Tuesday, July 3, 2012
A Note on Freedom
The act and art of improvisation consists chiefly in the exertion of one's power and will - I should say profoundly caused and overdetermined power and will - towards a creative object, by which a certain expression is given a mediated and representational form. In improvisations proper, the gust of spirit results in an object in which the process of creation is not revised or altered outside of the flow of time, say, in acts of spelling and grammar correction, or in acts of editing ostensibly unnecessary parts.
Freedom, or liberty in John Stuart Mill's meaning of the latter, is precisely such an act of improvisation. It is important to say in what this improvisation consists.
By Freedom I actually do mean license. I mean the ability to do something, not the "right thing". I don't mean the ability to accomplish or will the good. Still less do I mean the ability to flourish. All too many of us confuse freedom with social justice or with the Good in an Aristotelian or fundamentalist sense. Freedom never means the freedom to eat healthily or the ability to be kind, or at least the freedom from being coerced to be unkind. Freedom could just as easily mean the freedom to shoot heroin or devour Big Macs. The important thing about Freedom is that it is an act that emanates from the sense of an I that experiences the world, and, in turn, wants to express outwardly what has been experienced internally. If part of that Freedom resides in unhealthy and unwise conformity, that is the risk each of us takes if we are to be in any meaningful and substantive sense Free.
What is most important about any of us is that we have experiences. By experience I do not mean the ability to feel pain or pleasure or to experience aversion or attraction. Our humanity makes us more than those basic reflexes. By experience I mean the totality of all of our sensations and thoughts such that we have a sense of being an I, of being a self. Some of us will make a narrative out of a sense of an I; we will make story and myth out of all of our sensations. Others will not find the need to make a story; the sense of a coherent unity is sufficient.
When we express ourselves in the flow of time we are improvising rather than planning. Humans need to do both, but none of us can say in what proportion in what measure. Those that are the planners and those that are the spontaneous shall forever be at war. And that is as it should be. It is in the act of improvisation that the essence of Freedom is most palpable. The most calculating creature among us has to eventually act in the moment and in that moment will, in spite of all wishes and desires to the contrary, be freely expressing something of the self.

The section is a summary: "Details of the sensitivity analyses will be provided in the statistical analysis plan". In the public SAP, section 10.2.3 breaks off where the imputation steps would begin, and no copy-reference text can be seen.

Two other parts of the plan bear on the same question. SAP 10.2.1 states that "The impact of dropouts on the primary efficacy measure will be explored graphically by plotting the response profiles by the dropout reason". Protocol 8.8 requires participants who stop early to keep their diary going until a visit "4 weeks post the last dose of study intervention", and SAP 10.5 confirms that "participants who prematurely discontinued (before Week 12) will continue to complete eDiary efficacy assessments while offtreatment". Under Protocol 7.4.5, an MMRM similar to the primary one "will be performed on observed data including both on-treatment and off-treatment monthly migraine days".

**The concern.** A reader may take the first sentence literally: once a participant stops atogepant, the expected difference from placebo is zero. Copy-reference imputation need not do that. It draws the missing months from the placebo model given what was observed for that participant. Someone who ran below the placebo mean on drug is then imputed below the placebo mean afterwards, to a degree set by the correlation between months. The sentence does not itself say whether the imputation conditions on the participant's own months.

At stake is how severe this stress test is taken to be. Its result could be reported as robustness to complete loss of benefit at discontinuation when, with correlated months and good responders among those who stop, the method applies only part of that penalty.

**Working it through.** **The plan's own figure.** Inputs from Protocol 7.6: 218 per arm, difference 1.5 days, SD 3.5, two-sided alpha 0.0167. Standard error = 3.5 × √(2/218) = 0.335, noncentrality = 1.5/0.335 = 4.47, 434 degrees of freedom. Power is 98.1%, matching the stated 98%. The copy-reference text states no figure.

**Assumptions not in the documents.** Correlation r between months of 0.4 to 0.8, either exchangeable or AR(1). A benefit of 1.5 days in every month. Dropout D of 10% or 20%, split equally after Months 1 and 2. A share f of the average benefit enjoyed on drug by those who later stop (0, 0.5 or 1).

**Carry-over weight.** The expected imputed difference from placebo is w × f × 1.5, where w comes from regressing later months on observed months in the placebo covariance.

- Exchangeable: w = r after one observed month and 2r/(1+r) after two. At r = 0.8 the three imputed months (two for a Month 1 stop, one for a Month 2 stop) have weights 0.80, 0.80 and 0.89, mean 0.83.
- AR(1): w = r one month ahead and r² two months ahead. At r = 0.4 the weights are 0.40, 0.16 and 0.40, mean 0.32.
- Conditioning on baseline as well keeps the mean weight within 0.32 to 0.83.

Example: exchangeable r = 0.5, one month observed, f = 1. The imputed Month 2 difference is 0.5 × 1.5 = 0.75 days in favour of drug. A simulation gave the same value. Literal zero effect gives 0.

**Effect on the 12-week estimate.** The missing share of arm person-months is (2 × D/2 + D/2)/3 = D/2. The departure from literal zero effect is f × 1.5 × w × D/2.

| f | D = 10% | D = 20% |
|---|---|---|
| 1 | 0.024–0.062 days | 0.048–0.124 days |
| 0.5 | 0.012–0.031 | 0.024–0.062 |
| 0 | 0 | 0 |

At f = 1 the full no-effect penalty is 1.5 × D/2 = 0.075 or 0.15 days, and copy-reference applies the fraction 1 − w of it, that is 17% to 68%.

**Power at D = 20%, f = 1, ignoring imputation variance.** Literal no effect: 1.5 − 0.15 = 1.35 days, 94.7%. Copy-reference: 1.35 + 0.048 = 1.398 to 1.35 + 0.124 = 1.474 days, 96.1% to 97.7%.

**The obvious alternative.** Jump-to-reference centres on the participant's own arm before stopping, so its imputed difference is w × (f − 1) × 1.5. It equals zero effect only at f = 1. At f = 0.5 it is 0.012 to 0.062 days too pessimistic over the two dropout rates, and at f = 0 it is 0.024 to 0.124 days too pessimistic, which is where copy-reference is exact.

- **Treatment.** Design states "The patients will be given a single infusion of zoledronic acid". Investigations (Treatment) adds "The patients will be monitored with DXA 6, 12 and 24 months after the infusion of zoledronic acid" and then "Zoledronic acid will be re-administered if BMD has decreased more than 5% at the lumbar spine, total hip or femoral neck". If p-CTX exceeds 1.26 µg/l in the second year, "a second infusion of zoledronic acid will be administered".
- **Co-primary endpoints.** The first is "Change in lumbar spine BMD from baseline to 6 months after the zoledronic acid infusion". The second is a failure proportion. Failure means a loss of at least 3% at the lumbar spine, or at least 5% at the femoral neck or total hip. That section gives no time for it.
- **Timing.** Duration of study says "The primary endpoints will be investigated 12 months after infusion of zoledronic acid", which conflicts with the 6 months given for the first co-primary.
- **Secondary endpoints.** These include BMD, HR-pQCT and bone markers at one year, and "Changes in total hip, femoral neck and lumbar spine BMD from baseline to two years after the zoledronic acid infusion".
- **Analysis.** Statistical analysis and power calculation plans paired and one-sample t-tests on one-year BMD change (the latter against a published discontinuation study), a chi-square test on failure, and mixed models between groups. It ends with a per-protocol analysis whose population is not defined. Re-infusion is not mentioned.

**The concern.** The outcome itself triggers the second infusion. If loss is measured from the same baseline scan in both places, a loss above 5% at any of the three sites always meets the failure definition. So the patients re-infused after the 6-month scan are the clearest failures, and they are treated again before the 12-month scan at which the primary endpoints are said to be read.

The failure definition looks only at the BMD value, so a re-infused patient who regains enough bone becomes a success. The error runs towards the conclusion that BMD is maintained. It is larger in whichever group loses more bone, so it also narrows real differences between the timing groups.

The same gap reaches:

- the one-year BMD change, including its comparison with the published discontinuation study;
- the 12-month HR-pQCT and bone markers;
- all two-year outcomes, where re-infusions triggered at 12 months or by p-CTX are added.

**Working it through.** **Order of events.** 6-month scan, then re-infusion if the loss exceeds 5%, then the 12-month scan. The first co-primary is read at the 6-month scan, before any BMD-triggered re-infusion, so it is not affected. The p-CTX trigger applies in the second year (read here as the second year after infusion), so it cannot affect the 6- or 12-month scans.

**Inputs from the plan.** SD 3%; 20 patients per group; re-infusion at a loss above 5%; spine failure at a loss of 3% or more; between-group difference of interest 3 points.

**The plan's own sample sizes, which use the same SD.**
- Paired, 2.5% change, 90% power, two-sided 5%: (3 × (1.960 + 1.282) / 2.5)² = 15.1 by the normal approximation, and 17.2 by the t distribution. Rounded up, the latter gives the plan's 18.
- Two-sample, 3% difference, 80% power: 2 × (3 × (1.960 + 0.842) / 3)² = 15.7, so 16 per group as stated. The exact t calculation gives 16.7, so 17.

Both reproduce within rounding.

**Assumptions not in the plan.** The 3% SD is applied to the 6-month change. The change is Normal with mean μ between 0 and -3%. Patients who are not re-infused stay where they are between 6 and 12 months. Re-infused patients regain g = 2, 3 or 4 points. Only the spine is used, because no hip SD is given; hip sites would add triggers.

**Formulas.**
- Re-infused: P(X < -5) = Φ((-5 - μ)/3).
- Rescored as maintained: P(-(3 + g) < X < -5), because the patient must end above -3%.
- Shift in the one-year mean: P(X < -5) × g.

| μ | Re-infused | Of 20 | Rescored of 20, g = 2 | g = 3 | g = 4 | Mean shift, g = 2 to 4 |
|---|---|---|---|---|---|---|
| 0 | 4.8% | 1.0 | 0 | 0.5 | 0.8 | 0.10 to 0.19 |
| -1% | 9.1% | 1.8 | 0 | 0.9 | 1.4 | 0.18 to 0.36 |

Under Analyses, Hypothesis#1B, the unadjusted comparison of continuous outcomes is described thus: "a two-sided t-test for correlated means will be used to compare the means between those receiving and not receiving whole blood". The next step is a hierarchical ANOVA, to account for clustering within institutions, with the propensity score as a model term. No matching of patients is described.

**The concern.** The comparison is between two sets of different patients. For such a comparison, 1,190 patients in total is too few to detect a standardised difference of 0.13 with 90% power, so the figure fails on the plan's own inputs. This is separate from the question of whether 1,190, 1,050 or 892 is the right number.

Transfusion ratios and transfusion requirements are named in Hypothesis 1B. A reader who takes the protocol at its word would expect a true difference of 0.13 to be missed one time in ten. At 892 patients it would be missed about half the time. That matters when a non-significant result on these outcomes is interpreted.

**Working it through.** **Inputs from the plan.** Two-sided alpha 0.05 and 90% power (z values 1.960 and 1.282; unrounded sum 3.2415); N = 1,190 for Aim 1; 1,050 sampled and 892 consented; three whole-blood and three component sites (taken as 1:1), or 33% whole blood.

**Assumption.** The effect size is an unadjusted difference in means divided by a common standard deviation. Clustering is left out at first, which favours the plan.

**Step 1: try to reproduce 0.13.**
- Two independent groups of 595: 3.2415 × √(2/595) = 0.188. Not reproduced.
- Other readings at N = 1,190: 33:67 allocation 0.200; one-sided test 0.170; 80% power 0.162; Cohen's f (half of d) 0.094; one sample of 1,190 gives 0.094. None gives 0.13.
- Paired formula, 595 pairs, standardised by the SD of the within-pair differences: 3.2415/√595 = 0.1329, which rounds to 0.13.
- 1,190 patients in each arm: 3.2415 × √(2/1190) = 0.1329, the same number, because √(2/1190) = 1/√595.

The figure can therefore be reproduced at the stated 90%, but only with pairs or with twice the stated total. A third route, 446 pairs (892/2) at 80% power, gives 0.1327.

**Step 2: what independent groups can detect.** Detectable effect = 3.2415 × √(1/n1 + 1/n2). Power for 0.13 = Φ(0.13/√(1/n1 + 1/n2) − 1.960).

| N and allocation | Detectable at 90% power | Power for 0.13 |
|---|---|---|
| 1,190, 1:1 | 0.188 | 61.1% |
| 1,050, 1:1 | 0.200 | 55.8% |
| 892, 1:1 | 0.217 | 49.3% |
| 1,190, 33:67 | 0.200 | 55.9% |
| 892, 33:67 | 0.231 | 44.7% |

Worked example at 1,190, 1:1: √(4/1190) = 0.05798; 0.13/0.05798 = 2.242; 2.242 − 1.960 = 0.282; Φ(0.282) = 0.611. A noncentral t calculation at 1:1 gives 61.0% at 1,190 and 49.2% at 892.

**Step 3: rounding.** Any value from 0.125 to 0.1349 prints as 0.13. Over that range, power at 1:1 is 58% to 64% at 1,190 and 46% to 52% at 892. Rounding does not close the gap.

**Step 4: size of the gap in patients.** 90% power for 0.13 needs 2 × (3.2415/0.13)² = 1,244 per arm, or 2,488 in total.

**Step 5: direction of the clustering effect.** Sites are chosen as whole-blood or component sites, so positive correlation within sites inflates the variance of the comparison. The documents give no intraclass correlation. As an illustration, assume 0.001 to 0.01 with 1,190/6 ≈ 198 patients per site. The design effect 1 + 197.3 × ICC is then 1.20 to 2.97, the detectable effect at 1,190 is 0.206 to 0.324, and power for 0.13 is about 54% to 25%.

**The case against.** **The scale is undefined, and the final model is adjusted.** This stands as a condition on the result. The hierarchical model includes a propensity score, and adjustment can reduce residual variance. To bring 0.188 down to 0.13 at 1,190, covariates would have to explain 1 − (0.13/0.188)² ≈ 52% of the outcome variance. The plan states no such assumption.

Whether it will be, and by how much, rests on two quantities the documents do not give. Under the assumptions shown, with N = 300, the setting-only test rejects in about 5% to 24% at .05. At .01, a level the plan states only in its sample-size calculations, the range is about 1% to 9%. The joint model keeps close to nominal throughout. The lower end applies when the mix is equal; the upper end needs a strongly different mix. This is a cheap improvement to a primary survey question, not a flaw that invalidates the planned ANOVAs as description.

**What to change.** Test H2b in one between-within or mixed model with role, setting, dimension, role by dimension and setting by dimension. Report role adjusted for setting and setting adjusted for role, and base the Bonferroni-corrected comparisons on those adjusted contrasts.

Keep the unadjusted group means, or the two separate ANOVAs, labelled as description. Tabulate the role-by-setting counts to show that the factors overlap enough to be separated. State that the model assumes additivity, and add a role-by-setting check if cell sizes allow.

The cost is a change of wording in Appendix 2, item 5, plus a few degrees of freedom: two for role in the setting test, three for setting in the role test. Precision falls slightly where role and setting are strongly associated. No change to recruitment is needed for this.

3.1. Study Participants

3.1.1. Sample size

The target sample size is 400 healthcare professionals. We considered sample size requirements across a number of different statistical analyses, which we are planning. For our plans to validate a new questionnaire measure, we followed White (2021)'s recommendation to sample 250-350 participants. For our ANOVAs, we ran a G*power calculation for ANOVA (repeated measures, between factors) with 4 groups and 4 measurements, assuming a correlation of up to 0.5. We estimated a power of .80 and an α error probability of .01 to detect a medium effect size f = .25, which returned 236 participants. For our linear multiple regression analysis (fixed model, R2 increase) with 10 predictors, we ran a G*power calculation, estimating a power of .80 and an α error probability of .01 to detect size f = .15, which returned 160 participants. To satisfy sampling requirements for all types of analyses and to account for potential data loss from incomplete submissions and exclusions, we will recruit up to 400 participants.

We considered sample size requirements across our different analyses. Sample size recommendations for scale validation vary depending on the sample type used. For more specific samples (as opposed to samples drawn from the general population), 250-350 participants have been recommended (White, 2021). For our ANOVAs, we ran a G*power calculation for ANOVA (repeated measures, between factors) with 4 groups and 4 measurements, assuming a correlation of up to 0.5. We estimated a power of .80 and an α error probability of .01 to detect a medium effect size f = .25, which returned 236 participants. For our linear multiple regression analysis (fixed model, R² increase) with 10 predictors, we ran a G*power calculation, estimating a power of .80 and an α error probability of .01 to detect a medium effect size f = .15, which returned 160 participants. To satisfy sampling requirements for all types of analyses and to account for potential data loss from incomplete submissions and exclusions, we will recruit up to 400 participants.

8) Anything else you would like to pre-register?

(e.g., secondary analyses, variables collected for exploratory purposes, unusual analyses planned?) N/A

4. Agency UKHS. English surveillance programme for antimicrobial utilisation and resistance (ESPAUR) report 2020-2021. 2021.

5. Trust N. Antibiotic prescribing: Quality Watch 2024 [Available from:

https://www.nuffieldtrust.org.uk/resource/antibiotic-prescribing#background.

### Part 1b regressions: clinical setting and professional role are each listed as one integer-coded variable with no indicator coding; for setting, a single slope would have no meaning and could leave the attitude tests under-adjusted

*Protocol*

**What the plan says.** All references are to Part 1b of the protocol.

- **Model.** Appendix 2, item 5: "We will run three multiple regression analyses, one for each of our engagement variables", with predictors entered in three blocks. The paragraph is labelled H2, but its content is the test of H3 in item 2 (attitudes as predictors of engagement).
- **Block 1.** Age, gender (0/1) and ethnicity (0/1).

Looked at in this way Freedom will always be the most unpopular and inconvenient of things. It has such great risk to it; it almost insures a certain measure of false starts, of wasted time. Freedom might mean destruction of self and others!
We have only to consider the alternative which is a mechanistic or unfree life. Such a life can be an unqualified success. It could be very smooth and convenient. Yet it would not honor the most unique part of our humanity which is the improvised sense of being experiencing and creating beings.
If there ever comes a time when, in the interest of the overall Good, or survival itself, we have to surrender Freedom in the sense I have identified it, I suggest that we be honest about such surrender. I suggest we go through a grieving period for Freedom. I suggest we honestly say we are giving up a great good, one of the greatest goods, but that, for reasons of emergency or human disaster, we must become more administered so that we may survive. But I should pray we don't lie about such an unfortunate situation and redefine such an extreme abandoment of democracy as Freedom itself. It would not be Freedom but rather some other value like survival or even the greater welfare.
Freedom is truly its own value and is so often at odds with other values with which it is confused and misidentified.
I have no idea if we will have to sacrifice some of our Freedom in the sense of a "long emergency".
If we do give up this sense of Freedom, in daily life, then, as a compensatory move, we will be forced to give over even ever more reign to artistic creation.
We will have to, in a sense, find the space and time to improvise some jazz choruses. We would do well to have some good raw material. Johnny Green's Body and Soul would be a better starting point than most of the songs written in the past forty years. Yet if we lost all of the information from the pre-1960s era and had only Lady Gaga's Bad Romance as an artifact of the past, we would have to nevertheless try and play an improvised solo on Bad Romance the way The Bad Plus or Keith Jarrett would, with that kind of artistic commitment and integrity. And it would have to be improvised and in the fullness and stream of our time and experience as it is lived.
For we can never go back to a thoroughly unfree life: a life dictated by church, or king, and now, alas, market. Not even family is immune from criticism. For we humans have experienced the development of Freedom and it is unlikely we will want to relinquish what is so integral a part of our humanity.